6 Understanding Current Signature
Demand current = f (circuit switching activity) FFT (current) Mode 1 Mode 2 Energy concentrated at harmonics of 50MHz FFT up to 500MHz Energy concentrated > 500MHz The other component of chip power model is the current load (demand current). The frequency signature of the demand currents is important. Here are two representative FFT plots for two vectors: Mode1 and Mode2. Mode1 has more middle frequency content with distinctive peaks at 50MHz and its multiples. Mode2 has frequency contents concentrated towards the higher frequency, like more than 500MHz. As a typical PDN impedance curve has resonant frequencies in the middle range, Mode1 will induce much more noise. The design, board and package parameters make huge impact on the noise. However, Mode2 will be more immune, as the high frequency contents are already bypassed by the on-chip decaps. FFT up to 3GHz

7 Optimization: Impact of PDN components
Adding on-chip decaps Changing Package model Adding embedded decaps Updating board Model -- Board + Pkg (embed decap) -- Pkg (no decap) -- Board+ Pkg (no decap) -- Pkg (embed decap) Voltage at Pads To start looking at the impact of different PDN components on the Power Integrity, first we look at on-chip decaps. On-chip decaps can have a big impact on the noise value. It not only moves the system resonance peak and value, but also impact the ability of bypassing the high frequency noise. The total decap amount is lumped and represented in the System PI model. However, to distribute the decaps effectively on the chip, we can use the DvD tool. As an experiment, we varied the on-chip intentional decap amount by 2x to 6x. The table shows the impact of on-chip decap citing the results from DvD tool and comparing it the System PI results (he second set of columns shown). Again, the results correlate well within 10-15% percent. Sim Time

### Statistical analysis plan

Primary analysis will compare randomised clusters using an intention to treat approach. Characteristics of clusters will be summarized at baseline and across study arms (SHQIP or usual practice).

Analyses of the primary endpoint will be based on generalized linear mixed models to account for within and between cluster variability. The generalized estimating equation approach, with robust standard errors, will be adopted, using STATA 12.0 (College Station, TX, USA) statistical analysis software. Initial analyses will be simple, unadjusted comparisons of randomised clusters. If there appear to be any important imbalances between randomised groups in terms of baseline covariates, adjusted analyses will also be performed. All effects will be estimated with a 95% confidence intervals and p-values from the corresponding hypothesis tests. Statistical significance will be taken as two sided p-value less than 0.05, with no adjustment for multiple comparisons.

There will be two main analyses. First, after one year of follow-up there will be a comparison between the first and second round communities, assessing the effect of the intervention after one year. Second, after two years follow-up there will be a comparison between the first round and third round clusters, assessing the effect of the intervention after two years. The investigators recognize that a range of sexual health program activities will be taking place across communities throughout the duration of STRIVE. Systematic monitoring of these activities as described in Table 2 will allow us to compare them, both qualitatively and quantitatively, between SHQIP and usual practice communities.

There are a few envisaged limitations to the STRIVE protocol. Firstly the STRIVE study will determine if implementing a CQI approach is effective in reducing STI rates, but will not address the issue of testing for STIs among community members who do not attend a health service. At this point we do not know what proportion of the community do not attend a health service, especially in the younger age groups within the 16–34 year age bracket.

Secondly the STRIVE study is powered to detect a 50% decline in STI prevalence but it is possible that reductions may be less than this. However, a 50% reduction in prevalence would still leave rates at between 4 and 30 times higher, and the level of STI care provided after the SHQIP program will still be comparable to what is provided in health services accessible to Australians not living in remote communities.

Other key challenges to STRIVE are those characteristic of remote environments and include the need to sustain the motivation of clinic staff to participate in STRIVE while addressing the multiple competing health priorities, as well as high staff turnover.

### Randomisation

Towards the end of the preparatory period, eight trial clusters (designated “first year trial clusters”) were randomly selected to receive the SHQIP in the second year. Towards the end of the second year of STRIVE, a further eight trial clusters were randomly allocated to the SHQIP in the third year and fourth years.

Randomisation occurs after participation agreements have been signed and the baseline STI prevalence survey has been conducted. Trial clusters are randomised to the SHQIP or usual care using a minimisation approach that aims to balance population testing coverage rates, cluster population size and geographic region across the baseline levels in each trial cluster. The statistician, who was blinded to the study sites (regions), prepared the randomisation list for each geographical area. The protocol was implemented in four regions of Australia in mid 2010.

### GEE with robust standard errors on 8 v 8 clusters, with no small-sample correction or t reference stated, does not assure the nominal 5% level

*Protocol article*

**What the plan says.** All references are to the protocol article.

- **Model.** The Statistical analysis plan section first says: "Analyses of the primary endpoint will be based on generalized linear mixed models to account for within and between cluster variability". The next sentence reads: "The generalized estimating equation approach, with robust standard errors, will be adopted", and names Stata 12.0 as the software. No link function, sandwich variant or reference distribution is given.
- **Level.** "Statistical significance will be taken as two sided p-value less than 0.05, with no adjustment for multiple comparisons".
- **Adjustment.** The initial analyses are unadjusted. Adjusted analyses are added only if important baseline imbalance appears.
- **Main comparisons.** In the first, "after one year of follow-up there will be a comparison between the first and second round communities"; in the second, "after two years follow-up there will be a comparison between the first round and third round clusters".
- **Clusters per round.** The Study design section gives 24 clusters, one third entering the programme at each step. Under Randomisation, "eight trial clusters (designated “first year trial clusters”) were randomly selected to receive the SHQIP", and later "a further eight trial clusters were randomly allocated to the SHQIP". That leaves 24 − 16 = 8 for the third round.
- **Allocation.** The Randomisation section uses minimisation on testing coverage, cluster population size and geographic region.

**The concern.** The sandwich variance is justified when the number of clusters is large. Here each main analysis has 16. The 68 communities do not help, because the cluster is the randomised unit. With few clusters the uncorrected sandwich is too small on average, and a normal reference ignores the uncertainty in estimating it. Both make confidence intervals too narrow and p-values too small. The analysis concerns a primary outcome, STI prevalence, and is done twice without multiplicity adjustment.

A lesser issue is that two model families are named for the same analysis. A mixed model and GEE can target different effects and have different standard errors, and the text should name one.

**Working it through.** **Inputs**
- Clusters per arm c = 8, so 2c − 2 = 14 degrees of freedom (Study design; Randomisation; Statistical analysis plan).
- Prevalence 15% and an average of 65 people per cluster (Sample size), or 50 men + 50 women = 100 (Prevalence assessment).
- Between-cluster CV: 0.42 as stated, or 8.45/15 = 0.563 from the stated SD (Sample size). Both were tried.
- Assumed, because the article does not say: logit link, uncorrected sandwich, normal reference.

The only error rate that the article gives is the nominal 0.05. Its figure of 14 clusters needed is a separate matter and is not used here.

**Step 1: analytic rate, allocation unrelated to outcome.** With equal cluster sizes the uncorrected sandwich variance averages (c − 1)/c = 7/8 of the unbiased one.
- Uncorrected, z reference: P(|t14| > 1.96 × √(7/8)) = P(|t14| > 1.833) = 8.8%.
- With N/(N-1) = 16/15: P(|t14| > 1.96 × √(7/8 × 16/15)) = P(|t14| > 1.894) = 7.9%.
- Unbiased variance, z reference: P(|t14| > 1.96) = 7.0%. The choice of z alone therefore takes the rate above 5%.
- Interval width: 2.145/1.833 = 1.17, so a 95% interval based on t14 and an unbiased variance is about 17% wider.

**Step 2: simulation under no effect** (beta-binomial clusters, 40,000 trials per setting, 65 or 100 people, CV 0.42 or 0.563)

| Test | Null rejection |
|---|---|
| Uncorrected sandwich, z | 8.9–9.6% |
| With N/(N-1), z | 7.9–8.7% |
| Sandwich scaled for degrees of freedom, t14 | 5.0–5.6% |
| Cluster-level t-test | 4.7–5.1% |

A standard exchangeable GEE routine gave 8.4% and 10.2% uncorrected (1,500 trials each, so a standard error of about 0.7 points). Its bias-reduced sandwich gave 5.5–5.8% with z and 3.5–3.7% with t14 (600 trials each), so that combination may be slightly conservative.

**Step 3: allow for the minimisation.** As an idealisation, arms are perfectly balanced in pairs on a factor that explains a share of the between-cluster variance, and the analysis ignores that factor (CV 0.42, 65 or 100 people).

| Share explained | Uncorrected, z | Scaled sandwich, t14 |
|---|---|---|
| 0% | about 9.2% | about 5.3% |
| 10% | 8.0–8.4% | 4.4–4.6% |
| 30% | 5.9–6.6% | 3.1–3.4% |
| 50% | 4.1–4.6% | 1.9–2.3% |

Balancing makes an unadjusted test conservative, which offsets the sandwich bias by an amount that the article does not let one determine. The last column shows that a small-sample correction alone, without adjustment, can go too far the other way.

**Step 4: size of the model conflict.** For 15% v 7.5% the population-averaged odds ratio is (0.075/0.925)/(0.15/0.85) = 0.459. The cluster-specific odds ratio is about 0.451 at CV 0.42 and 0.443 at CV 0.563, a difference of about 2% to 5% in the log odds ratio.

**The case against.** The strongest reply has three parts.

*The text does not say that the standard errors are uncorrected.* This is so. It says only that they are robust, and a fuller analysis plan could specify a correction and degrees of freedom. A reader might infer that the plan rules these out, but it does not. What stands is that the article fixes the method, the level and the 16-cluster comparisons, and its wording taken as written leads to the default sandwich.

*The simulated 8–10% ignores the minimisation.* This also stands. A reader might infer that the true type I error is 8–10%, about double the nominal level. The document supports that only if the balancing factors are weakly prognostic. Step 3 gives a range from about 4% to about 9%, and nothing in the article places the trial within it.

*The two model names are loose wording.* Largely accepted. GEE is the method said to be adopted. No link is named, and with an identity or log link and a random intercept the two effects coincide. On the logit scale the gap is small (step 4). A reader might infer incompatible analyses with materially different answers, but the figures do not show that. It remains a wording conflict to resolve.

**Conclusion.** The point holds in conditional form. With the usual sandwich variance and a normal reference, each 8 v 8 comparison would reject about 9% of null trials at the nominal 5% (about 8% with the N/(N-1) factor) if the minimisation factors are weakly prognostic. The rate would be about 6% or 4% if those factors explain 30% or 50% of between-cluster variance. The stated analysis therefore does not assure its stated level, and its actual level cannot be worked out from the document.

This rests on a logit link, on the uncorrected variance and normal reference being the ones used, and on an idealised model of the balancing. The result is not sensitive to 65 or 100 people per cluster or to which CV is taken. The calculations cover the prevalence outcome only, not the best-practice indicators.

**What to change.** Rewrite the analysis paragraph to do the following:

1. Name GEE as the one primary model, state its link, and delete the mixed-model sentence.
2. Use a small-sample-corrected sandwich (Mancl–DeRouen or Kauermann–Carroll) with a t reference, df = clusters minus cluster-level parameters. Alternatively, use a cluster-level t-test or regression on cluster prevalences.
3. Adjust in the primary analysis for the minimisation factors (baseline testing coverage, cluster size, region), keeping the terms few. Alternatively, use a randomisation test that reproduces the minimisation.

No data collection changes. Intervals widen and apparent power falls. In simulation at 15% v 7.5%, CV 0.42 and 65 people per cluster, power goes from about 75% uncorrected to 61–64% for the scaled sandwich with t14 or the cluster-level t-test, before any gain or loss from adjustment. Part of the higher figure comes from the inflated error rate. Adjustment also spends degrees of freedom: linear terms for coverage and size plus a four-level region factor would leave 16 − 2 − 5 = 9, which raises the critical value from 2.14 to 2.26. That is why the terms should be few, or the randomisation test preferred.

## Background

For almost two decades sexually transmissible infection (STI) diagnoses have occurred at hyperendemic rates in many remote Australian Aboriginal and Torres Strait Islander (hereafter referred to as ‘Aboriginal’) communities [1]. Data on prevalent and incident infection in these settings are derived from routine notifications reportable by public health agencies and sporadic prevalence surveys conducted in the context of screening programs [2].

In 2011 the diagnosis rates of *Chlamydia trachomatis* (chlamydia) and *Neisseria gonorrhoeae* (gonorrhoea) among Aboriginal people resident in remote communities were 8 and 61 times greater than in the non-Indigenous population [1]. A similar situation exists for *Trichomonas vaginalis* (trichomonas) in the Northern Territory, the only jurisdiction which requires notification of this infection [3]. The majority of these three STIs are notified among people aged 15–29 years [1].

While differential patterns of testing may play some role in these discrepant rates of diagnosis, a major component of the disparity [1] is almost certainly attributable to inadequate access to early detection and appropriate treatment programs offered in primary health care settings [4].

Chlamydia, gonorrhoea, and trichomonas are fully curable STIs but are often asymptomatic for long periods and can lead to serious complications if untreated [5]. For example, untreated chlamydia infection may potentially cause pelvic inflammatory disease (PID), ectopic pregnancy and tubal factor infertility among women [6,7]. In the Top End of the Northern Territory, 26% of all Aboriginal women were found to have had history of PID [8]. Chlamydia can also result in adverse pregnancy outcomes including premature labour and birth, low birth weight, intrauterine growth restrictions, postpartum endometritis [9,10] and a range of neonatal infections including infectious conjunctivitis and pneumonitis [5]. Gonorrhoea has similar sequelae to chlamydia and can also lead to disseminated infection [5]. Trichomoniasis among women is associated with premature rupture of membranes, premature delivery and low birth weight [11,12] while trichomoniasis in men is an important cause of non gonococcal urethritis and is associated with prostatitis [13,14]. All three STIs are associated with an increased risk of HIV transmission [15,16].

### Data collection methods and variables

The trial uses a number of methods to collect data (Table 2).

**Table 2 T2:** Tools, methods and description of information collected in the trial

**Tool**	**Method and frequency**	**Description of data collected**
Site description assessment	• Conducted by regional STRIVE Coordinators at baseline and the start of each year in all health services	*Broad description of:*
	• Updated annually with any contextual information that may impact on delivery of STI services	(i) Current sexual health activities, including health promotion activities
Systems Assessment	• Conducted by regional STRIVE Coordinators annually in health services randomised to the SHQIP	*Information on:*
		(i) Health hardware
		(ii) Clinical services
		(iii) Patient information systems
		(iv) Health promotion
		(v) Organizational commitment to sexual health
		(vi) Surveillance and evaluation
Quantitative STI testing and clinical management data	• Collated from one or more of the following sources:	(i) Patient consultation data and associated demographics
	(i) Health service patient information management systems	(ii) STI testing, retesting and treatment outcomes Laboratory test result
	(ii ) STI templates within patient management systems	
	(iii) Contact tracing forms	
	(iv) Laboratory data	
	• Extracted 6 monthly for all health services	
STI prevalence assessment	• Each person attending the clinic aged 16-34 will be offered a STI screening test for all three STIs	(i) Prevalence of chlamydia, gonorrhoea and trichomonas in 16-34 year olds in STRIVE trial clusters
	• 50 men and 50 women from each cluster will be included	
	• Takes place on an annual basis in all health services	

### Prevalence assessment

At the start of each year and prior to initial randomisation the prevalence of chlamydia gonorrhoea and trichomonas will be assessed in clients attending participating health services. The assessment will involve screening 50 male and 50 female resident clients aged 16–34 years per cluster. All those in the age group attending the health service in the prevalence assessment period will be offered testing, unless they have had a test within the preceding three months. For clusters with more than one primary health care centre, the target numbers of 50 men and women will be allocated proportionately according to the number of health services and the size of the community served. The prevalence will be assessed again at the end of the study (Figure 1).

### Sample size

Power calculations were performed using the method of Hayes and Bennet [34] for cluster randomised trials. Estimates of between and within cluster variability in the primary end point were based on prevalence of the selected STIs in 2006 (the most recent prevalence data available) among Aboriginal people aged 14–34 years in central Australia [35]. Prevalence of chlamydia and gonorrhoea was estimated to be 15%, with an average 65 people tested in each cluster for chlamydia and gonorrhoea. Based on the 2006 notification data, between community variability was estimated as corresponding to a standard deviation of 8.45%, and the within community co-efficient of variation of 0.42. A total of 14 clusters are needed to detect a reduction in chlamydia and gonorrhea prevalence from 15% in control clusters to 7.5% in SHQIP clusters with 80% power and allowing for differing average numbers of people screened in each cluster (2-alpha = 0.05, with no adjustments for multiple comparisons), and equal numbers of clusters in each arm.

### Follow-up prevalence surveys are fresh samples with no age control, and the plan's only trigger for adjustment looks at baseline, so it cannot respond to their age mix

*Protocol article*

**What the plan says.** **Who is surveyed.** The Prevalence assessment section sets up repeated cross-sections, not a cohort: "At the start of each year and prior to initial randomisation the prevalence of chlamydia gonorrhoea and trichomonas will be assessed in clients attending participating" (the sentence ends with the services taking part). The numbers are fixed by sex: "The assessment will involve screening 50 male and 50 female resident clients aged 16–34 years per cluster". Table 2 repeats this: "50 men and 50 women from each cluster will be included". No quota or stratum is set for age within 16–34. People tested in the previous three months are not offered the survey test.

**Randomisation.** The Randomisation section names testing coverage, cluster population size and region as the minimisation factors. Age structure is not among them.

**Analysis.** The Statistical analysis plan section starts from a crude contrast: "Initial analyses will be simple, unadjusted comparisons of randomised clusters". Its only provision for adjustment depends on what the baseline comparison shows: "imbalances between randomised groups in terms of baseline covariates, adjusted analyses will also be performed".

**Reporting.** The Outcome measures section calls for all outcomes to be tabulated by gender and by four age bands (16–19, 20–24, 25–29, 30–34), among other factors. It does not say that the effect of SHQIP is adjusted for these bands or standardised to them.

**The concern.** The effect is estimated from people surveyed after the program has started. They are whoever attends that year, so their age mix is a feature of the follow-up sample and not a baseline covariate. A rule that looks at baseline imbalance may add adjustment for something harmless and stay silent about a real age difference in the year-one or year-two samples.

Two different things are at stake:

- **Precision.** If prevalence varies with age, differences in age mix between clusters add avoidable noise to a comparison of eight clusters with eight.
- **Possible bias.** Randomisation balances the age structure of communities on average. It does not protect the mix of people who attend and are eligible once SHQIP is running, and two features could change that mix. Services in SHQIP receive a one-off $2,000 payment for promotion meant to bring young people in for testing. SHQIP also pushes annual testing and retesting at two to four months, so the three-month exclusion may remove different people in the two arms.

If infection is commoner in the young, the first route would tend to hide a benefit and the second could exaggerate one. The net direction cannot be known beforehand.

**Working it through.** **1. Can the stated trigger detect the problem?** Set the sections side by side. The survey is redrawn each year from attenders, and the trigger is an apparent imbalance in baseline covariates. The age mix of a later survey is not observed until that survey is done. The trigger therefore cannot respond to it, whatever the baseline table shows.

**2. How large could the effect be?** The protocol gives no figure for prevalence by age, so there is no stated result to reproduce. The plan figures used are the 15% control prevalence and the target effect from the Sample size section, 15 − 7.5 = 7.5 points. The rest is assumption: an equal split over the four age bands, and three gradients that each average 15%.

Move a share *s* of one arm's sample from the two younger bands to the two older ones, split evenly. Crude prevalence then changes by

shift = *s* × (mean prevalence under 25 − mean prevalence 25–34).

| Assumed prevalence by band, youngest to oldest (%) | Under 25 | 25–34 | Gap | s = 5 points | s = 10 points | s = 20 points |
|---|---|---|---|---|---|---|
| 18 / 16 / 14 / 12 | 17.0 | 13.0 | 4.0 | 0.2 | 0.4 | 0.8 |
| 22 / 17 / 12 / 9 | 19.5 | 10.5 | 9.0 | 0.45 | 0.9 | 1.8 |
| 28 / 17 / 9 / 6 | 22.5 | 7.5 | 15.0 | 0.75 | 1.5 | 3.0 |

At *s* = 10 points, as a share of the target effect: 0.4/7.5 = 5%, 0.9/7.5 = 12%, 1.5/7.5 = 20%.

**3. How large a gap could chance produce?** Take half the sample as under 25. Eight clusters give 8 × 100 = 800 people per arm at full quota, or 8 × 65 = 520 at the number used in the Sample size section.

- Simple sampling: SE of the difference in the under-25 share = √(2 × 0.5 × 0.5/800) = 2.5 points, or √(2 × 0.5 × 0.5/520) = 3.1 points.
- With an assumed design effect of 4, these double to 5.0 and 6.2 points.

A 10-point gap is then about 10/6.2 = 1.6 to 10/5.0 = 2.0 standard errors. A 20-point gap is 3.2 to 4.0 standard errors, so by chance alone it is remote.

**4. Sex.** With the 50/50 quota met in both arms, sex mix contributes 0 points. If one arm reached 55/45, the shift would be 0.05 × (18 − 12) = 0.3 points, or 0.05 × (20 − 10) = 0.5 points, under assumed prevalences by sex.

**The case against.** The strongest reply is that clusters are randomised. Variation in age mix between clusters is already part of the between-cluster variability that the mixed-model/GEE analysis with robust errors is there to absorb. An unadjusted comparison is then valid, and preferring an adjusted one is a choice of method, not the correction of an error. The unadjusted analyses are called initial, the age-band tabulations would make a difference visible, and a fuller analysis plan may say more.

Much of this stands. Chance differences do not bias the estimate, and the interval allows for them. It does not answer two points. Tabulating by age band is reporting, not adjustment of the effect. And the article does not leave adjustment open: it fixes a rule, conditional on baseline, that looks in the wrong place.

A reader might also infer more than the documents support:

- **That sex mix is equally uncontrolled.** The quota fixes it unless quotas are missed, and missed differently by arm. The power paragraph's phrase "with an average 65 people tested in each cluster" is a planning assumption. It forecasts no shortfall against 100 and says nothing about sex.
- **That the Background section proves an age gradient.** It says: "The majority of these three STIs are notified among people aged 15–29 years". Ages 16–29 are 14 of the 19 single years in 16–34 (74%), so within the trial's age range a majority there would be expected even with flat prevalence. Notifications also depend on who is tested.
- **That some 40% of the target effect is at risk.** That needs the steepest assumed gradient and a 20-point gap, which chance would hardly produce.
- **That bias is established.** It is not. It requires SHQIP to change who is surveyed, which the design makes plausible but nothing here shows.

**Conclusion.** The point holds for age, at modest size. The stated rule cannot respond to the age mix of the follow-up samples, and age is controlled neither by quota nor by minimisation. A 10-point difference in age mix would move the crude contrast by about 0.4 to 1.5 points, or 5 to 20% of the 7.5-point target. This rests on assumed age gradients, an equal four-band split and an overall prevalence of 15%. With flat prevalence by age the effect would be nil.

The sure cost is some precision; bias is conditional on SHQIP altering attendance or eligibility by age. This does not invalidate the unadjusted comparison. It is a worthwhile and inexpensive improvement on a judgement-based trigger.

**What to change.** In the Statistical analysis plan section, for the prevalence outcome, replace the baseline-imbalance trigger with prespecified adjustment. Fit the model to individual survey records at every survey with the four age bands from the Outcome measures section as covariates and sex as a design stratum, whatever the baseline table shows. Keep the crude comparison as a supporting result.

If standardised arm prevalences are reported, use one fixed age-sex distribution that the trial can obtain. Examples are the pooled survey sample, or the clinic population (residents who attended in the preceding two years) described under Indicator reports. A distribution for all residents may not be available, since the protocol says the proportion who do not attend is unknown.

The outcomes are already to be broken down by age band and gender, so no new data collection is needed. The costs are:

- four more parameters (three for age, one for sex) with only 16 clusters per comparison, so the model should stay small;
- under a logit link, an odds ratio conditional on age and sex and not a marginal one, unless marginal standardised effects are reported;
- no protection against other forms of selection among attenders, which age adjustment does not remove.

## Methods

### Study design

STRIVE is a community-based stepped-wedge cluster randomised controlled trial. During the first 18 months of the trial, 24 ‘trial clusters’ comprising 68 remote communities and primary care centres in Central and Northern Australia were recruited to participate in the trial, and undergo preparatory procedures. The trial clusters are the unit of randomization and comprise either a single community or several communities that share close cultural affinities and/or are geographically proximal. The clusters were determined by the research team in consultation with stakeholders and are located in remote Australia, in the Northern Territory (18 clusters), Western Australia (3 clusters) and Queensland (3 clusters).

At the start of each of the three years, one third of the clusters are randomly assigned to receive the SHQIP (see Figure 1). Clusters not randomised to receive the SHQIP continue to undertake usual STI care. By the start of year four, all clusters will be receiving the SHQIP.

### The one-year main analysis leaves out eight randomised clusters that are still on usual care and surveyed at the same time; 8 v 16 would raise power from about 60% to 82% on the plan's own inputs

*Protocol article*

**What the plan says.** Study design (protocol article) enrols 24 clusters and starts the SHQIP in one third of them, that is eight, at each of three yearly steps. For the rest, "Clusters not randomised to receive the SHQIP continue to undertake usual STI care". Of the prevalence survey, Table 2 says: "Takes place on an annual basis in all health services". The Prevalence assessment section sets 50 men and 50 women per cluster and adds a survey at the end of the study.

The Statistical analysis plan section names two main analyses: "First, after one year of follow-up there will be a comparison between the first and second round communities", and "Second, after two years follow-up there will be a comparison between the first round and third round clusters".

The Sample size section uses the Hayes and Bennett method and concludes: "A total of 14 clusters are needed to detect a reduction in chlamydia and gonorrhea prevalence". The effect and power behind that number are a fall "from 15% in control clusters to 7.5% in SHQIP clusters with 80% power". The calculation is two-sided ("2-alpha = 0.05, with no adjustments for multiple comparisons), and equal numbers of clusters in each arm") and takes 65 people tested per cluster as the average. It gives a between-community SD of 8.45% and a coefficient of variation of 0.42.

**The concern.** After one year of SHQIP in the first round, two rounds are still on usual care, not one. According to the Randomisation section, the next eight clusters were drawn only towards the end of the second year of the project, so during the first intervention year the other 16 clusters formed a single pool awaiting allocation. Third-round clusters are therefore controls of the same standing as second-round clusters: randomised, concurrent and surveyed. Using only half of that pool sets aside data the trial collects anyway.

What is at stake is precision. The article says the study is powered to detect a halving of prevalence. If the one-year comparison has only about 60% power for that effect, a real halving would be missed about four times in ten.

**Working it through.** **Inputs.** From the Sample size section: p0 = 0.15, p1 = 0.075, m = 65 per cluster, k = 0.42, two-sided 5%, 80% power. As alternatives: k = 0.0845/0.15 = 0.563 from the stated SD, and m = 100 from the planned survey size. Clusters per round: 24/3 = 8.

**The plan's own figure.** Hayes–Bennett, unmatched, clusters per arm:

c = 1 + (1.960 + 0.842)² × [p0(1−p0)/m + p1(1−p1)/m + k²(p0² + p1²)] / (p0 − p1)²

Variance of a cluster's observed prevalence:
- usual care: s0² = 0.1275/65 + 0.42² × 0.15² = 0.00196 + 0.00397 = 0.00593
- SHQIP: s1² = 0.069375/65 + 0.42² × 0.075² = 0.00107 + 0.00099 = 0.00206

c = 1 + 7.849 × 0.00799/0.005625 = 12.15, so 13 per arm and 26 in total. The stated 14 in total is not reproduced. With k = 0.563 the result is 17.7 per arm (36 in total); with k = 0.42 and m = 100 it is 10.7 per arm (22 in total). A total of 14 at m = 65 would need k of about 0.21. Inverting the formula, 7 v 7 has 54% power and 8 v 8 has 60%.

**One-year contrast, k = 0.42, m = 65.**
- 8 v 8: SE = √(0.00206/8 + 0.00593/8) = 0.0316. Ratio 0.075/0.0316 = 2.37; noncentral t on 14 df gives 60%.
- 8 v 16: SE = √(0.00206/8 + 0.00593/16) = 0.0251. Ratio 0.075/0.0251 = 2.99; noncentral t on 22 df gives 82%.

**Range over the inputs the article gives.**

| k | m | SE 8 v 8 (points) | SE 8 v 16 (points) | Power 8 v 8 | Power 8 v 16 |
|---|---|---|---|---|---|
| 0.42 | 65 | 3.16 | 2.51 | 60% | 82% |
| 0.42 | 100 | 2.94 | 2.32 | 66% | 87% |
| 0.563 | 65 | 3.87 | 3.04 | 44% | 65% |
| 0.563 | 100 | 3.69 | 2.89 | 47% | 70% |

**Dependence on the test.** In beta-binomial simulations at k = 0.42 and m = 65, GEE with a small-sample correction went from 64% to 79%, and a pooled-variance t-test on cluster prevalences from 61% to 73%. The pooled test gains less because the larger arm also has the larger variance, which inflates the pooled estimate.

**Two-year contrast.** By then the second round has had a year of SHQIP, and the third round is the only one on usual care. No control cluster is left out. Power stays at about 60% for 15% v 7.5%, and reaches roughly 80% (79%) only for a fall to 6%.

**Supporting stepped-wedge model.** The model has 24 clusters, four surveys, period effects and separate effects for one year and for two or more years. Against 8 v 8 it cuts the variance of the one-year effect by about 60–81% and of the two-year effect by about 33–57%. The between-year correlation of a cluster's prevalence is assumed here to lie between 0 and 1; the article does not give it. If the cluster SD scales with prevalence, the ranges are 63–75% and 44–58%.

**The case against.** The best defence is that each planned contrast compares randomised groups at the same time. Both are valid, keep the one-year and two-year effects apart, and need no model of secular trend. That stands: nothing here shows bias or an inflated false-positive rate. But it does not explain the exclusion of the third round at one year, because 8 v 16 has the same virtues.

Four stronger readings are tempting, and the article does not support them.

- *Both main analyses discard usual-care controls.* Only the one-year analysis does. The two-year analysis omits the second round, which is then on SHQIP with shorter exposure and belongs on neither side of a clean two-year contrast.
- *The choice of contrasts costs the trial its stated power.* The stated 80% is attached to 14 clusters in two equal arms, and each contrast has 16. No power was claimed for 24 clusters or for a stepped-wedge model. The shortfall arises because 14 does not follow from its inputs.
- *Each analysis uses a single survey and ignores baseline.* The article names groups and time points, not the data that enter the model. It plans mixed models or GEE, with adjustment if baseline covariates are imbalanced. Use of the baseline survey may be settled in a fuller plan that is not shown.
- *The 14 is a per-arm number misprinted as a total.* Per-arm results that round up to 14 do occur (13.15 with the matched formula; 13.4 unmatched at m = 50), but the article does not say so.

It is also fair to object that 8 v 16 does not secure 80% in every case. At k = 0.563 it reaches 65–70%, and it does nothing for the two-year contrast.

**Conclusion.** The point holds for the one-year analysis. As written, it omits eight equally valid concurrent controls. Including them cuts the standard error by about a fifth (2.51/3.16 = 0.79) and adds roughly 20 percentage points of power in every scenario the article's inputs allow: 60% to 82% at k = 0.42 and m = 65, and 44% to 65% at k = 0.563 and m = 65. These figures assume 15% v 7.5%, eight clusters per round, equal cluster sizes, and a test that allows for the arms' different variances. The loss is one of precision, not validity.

8 Impact of On-chip Decap on DvD
No Decap With Decap VCD1 These plots show the specific zoomed in regions on the SoC where the On-chip decap impact can be seen. These are 2 different vectors showing a similar trend. Adding the On-chip decap helps to reduce the DvD in specific local spots as expected. In practice, the overall gain the reducing worst case noise will be limited by how much intentional decap can be added to a design. VCD2

9 On-Chip Decap & Package Core Thickness Impact
Here, the impact of On-chip decap and package variations is shown in the histograms. Increasing the amount of on chip decap causes the histogram to shift towards left (less DvD) The bottom plot shows the histogram of Instance DvD with 2 different packages. Using a thicker package causes a slight constant shift in the DvD of all instances. The shift can attributed to the change in impedance of the package.

10 Impact of Package and Board impedance
Including Board impedance impacts DvD results Having Package/ Board decaps will also impact DvD Significant DvD impact is seen in certain modes due to board impedance. Similar DvD impact is seen with Package and Board decaps included. The Instance voltage drop waveform shows how the decaps and the board impact the voltage drop at a worst instance. Including the Board model introduces a fixed drop on top of the previously seen DvD. The decaps smoothen out the noise peaks. So its important to include board and embedded decap models also in DvD simulations.

11 Summary For Power Integrity verification: Model the system early
Critical to model all components of the system PDN Time-domain and Frequency domain analysis Model the system early Estimated and lumped models to predict the PDN response Use the system model to study effects of different PDN parameters. In conclusion, We make a strong case for simulating a complete PDN for verifying Power Integrity. Just doing a chip level DvD analysis in isolation will not lead to accurate analysis and not help optimize the PDN. In addition to the time domain voltage drop analysis, need to do a frequency domain analysis to understand PDN response. We have seen how the System PI simulation can be used to optimize the PDN. The results from System PI simulation correlate well with a full DvD analysis done at signoff stages. References: “Package Modeling and Verification for On-Chip Power Integrity Analysis”, Li H., You E., Gill H., Samsung, User Track 49th DAC, San Francisco, June 2012. “Applying a CPM in System Power Integrity Analysis”, Brooks R., Lin J., Harisharan U., UserTrack of 46th DAC, June 2009. “Understanding Power Integrity as a System wide challenge”, Elmore M., Electronic Design, April 2012. System PI Model Compare Detailed DVD Database